After the race Kenny Pierce flipped his Stiletto 23 on the way back to the Miami Yacht Club. He was motor sailing with a reefed mainsail and furled jib. Just north of the Powell Bridge near the Rusty Pelican Restaurant they got hit with one of those powerful gusts, and over they went. Kenny said the motor was still running with the boat on its side. He had to reach up and turn it off. It was just Kenny and his girl friend, Dawn, on the boat. In the best of situations it takes two or three people to right this big boat. So they needed some help. In the strong wind and waves they were drifting south toward the snapping jaws of the Powell Bridge. That bridge has eaten a few boats over the years. Jack Wolf on his Stiletto 27 came to the rescue. Jack threw Kenny a line and held the S-23 from drifting towards the menacing bridge. John Esquivel and Oscar also came by to help. Oscar jumped in the water to help Kenny right the boat. A Coast Guard Auxiliary boat also showed up, and its crew held the mast tip out of the water so it wouldn't sink to the bottom of the bay. After the rescue teams righted the boat, Mike Powers on his Lagoon 42 gave Kenny a bilge pump to pump the water out of the hull. The hatches on a Stiletto 23 are not watertight. In all Kenny said it took about an hour to get the boat back on its feet and bailed out. I am sure Kenny appreciates all those who came to his aid.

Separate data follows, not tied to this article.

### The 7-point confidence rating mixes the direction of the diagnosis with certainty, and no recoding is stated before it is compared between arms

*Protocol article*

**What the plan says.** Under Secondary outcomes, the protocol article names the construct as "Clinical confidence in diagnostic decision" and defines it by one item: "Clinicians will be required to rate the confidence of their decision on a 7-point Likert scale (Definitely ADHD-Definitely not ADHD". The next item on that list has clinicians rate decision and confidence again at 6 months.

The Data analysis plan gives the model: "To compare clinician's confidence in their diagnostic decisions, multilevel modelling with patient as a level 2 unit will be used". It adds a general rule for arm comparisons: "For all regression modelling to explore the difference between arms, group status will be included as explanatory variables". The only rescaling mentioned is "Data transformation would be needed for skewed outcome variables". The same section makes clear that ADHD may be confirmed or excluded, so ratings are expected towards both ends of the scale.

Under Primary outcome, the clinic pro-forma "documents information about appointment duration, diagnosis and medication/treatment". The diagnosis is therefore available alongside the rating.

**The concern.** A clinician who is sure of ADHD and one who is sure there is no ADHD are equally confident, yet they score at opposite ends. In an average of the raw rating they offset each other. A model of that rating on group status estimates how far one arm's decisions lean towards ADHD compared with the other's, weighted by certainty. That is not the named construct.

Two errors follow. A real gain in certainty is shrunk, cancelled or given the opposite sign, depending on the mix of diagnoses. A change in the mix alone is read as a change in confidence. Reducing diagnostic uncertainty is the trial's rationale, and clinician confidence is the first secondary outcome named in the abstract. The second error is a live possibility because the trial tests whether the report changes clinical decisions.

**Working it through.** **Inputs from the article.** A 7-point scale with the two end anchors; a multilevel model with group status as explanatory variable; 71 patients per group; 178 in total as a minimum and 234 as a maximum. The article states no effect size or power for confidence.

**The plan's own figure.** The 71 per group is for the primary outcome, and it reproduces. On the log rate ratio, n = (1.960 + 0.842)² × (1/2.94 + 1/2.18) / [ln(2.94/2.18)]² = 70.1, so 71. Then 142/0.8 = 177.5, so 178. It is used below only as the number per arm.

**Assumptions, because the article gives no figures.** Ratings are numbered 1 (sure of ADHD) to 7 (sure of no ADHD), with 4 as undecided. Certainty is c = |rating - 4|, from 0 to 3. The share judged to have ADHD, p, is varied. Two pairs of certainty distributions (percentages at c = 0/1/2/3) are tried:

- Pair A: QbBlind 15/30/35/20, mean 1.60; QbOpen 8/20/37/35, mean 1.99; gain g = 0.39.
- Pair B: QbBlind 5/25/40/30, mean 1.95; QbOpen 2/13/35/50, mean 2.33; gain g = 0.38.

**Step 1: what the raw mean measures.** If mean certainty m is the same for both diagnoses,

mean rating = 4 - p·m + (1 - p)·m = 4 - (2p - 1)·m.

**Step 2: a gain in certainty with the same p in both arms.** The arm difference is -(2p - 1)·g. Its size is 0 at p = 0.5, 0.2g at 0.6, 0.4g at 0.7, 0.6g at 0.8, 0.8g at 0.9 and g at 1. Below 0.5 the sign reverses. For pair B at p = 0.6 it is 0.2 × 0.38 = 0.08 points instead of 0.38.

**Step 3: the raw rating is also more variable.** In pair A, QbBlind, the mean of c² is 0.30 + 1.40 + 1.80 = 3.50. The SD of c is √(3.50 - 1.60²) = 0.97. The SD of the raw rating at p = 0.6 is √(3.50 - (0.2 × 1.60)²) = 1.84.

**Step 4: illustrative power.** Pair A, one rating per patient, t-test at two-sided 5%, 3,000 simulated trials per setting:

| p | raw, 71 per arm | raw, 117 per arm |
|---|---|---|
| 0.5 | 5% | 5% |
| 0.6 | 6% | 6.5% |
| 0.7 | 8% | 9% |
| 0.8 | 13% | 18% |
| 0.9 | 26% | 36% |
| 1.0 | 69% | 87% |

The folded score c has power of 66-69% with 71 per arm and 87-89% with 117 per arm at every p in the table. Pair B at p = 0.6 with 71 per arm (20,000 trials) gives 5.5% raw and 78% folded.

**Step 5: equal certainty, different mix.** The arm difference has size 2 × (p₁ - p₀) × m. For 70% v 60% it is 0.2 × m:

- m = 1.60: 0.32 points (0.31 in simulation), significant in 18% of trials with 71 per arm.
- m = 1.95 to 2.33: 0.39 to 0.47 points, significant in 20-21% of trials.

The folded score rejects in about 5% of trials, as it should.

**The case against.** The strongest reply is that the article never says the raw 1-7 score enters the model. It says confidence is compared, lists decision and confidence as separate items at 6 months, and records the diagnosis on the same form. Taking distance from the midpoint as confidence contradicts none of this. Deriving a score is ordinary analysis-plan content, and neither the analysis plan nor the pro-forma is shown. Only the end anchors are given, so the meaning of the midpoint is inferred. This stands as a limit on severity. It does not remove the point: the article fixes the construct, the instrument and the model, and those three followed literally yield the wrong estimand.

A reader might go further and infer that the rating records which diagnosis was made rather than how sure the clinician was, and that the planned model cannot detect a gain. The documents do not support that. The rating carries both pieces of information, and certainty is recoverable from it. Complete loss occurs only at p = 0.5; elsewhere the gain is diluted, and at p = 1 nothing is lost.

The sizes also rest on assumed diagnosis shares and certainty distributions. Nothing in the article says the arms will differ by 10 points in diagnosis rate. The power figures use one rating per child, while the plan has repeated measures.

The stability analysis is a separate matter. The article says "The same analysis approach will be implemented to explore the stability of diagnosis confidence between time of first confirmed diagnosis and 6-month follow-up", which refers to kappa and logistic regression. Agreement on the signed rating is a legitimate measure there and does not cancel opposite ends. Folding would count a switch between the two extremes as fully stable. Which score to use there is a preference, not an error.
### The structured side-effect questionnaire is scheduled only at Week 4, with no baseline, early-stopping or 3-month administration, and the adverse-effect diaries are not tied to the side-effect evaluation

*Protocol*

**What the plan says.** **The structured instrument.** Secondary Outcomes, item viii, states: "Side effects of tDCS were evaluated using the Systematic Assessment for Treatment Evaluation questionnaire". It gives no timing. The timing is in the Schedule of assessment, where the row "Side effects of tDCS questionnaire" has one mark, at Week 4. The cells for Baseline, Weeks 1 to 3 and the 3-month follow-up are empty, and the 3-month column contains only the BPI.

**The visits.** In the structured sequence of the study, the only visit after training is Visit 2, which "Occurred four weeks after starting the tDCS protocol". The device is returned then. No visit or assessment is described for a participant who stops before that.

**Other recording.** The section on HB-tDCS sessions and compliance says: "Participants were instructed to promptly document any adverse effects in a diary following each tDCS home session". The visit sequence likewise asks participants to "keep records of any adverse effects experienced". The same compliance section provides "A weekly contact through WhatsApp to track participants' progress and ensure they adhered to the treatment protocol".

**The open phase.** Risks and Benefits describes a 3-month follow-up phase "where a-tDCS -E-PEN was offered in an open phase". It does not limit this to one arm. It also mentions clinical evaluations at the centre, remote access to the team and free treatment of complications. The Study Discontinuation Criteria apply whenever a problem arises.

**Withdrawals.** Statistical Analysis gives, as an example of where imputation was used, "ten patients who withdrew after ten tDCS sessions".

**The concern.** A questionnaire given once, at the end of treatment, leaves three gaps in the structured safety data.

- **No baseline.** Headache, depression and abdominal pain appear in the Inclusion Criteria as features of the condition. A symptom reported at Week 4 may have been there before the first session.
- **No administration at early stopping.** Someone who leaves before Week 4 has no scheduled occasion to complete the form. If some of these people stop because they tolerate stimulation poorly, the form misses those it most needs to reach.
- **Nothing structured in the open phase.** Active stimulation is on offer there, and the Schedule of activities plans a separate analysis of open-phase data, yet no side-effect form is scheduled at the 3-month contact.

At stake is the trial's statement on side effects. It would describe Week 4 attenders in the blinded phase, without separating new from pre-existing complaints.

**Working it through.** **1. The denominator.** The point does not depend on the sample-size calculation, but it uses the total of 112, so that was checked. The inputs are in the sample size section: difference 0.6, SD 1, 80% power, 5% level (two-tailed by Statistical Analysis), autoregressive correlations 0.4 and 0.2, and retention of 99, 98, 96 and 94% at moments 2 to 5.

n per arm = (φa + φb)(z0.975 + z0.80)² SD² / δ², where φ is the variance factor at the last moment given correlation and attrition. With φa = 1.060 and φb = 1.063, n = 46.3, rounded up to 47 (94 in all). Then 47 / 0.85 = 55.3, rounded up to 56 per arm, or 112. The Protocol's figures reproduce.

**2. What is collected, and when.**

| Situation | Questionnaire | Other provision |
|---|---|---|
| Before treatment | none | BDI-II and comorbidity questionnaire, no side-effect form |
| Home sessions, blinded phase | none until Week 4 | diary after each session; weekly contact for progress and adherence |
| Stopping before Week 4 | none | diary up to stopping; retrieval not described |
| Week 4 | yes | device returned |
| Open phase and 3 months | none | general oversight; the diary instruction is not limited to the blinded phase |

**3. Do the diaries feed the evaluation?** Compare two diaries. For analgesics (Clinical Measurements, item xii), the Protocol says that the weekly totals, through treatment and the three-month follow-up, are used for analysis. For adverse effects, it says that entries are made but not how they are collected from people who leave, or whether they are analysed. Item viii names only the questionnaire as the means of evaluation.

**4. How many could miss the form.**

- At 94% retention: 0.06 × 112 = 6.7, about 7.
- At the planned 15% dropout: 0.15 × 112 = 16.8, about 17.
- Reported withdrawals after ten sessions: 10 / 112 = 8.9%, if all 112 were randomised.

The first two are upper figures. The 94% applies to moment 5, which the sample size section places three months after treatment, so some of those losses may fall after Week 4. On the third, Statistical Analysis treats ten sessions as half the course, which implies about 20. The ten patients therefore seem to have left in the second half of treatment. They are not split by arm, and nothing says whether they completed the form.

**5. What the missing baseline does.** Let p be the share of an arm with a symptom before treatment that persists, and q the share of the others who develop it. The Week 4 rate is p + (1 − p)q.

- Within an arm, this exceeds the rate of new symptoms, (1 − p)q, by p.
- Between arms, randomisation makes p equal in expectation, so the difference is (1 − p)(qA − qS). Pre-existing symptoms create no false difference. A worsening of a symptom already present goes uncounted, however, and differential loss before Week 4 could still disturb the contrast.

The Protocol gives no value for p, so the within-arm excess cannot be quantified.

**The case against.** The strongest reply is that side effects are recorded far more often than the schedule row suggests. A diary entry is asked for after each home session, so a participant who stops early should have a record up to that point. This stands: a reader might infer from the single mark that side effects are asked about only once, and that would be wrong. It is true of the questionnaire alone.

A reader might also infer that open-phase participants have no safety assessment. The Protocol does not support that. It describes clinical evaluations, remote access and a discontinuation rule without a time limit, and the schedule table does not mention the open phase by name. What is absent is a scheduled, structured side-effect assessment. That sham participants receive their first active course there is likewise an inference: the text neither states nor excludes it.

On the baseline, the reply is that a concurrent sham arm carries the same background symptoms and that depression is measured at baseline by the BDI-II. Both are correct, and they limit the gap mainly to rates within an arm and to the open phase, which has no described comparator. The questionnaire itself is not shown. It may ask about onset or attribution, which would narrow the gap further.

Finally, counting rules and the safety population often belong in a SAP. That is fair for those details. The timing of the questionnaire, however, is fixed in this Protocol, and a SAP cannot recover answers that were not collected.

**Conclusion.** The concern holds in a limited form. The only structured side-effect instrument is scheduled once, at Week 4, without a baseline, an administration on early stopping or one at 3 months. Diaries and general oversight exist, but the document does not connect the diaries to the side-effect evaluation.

It was an exciting day of sailing. It was an adventure for all concerned. In the end everyone was smiling and seemed to have enjoyed yet another interesting day on the water. It sure beats staying home mowing the grass. Maybe next year we will actually make it out to Fowey Light and back. We never know.
Commodore, Catamaran Association of Biscayne Bay (CABB)